Claudia Corradetti is an established mental health professional providing psychotherapy and art therapy services for children, adolescents, adults and families. Serving Mississauga, Ontario and the surrounding areas. New patients are welcome.
Individual Counselling and Psychotherapy
Individual Art Therapy
Group Therapy & Group Art Therapy
Workshops and Consultations (for parents and social service agencies)
....for children, adolescents, adults and families.
About Claudia Corradetti, Registered Psychotherapist
I am a Registered Psychotherapist, Art Therapist, and Canadian Certified Counsellor (CCC) in good standing with The College of Registered Psychotherapists of Ontario (CRPO), The Canadian Counselling and Psychotherapy Association (CCPA) and Canadian Association of Psychoanalytic Child Therapists (CAPCT). I have completed extensive graduate level training in human development, assessment, and clinical treatment. Over the course of my career, I have practiced in child welfare, community agencies, correctional facilities, and private practice. In my current practice, I see children, adolescents and adults with a broad range of mental health, behavioural, emotional, developmental, social, and psychological difficulties. My clinical training and experience allows me to draw from a number of effective treatment approaches in helping clients achieve their therapeutic goals.
Psychotherapy is a complex and rich process that can reduce symptoms, provide insight, and improve a person’s functioning and quality of life. Goals for therapy may be specific such as positive changes in behaviour, improved relations with friends or family, addressing a significant life event; or more general such as less anxiety and better self-esteem.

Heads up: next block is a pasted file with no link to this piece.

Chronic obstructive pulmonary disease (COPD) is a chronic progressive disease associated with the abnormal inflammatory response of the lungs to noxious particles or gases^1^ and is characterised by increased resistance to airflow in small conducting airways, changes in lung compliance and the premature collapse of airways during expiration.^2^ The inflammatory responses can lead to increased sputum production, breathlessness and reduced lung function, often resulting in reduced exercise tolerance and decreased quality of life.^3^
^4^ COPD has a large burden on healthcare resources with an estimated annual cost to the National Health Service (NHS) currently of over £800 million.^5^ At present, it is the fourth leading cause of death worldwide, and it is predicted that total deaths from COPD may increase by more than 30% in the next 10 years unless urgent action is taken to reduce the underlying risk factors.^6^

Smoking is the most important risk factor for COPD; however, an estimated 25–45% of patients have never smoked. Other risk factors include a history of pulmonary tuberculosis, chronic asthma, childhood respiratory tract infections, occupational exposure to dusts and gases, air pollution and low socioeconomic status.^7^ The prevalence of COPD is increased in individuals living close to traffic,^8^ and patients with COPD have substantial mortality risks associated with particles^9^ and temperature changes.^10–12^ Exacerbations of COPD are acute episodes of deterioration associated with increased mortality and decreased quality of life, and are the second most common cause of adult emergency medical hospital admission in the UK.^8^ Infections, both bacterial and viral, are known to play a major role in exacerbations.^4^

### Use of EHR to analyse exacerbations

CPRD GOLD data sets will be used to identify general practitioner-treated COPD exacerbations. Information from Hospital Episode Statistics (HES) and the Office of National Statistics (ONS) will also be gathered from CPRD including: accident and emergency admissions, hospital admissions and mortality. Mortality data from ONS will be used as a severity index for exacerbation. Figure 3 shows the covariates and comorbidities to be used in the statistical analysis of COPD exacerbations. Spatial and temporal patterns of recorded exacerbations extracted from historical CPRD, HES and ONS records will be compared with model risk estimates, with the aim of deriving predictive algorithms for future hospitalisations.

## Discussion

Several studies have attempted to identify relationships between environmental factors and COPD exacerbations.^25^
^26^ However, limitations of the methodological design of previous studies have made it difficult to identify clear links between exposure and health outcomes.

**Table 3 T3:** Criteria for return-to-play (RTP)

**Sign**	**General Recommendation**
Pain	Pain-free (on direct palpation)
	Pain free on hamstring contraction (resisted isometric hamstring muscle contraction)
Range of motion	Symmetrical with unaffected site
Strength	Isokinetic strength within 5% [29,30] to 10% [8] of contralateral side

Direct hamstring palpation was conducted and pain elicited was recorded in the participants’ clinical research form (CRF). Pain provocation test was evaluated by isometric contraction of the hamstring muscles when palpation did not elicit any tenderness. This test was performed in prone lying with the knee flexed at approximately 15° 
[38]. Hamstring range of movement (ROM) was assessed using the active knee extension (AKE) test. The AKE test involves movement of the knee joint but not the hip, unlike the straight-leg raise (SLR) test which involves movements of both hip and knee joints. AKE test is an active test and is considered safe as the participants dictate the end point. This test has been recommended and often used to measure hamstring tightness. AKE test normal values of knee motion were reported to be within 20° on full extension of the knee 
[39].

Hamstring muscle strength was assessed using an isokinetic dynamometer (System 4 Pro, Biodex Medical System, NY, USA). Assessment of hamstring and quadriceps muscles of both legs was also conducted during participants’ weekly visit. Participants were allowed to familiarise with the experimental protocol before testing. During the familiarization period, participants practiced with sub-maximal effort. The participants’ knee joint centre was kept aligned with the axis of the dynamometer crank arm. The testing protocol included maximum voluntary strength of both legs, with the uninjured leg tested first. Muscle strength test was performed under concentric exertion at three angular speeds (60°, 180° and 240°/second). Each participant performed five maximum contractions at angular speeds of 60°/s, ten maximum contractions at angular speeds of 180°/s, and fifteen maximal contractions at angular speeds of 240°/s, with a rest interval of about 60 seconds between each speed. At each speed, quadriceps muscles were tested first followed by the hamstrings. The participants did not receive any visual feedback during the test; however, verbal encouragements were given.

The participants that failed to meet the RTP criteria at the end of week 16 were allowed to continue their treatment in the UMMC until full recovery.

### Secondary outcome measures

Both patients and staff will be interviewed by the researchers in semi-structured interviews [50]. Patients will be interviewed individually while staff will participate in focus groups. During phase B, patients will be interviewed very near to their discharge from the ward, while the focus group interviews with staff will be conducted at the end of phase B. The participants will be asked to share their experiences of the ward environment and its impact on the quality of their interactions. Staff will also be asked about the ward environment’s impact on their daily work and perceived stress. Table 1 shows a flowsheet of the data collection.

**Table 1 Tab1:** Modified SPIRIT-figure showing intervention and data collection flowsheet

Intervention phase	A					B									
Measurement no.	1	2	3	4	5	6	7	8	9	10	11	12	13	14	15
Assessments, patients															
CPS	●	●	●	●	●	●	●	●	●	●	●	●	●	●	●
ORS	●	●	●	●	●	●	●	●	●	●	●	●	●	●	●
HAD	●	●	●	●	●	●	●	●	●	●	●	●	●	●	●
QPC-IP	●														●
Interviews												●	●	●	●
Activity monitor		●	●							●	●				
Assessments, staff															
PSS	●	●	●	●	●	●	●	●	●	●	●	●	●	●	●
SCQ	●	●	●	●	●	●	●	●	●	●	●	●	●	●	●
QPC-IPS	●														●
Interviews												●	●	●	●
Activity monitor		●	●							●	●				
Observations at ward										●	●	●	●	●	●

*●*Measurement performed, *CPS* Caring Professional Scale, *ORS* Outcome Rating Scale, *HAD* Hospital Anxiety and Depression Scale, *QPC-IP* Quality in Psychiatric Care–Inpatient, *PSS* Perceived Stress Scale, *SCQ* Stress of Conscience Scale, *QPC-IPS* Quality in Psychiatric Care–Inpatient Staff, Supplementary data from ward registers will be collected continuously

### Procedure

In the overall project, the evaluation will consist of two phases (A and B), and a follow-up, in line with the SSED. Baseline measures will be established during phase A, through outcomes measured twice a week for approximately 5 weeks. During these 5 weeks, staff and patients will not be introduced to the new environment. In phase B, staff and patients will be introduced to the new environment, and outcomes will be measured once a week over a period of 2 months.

Who can benefit from psychotherapy?
I am pleased to offer assessment, treatment planning and individual psychotherapy for children, adolescents, and adults experiencing disorders related to adoption and foster care, attachment, anxiety, bereavement and loss, divorce and custody issues, depression, eating disorders, physical and sexual abuse, self-harm, and relationship difficulties.
Art therapy is a form of psychotherapy that allows for thoughts and feelings to be expressed through images as well as through words. The self-expression and exploration that are part of art making parallel the internal exploration that takes place in order to deepen one’s understanding of self and others. Clients may use many mediums, including painting, drawing, collage, and sculpture to explore and communicate unconscious and conscious thoughts, feelings, fears, fantasies, desires and much more. The art therapist invites participants to explore, experiment, and play with a variety of materials rather than worrying about making a picture. Formal training in the arts and/or talents in art making are not required for clients to participate and benefit from art therapy.
Who can benefit from art therapy?
The kinds of challenges art therapy can help with include relationship and family problems, bereavement and loss, depression, anxiety, healing from abuse and trauma and much more.
Children and Adolescents